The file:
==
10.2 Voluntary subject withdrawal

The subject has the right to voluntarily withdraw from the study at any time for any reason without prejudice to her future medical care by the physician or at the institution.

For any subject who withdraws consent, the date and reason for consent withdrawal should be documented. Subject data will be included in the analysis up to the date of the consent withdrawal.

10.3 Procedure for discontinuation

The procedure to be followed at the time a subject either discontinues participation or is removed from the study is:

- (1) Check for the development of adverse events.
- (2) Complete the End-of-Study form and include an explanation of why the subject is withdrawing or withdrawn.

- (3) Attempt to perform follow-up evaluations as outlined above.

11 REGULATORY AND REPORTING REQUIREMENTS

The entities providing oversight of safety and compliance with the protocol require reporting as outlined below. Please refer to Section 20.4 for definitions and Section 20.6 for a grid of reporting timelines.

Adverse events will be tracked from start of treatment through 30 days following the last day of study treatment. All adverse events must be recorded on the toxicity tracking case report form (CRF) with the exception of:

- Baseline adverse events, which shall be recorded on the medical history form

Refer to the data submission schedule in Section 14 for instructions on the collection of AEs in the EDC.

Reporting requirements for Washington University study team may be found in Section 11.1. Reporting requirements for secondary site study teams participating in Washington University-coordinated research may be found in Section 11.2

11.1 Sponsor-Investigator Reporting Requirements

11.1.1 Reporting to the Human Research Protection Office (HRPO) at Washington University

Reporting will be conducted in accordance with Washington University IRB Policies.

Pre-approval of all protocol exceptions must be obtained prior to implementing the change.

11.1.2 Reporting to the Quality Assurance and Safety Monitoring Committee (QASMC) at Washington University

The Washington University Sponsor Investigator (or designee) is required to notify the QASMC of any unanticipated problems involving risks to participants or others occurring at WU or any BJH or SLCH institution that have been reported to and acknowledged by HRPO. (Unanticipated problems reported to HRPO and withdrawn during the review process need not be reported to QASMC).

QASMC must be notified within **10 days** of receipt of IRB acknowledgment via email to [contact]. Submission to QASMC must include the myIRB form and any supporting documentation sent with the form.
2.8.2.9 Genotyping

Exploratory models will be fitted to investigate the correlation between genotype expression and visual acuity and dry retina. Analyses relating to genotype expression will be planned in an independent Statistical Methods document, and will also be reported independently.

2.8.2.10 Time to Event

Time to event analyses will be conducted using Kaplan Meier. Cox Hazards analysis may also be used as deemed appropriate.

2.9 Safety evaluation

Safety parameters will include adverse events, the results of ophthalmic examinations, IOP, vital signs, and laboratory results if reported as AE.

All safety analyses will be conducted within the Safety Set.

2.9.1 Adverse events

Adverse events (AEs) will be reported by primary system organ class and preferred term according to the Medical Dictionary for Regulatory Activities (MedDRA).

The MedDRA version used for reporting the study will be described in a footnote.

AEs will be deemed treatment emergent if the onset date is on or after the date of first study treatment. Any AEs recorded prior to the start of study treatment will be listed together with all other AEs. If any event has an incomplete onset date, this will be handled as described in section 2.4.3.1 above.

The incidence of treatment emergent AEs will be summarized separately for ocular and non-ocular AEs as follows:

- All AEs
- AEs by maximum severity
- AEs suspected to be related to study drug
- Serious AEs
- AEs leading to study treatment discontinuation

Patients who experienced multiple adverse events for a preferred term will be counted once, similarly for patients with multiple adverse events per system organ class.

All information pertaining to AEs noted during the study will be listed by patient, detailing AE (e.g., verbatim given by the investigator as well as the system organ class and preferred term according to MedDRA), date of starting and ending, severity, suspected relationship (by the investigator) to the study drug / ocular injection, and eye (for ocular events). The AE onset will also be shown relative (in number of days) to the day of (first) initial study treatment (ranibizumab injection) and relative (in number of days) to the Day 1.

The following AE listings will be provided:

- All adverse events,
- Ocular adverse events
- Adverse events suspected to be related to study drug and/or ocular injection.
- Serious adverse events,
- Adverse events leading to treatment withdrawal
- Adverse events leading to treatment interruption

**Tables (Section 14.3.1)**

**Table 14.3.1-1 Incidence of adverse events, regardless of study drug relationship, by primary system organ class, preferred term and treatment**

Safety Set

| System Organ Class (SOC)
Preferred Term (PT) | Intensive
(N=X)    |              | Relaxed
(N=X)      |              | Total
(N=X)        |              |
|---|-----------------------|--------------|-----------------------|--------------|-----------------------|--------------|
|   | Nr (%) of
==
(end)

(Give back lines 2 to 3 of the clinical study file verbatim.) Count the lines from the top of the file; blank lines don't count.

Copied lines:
The subject has the right to voluntarily withdraw from the study at any time for any reason without prejudice to her future medical care by the physician or at the institution.

For any subject who withdraws consent, the date and reason for consent withdrawal should be documented. Subject data will be included in the analysis up to the date of the consent withdrawal.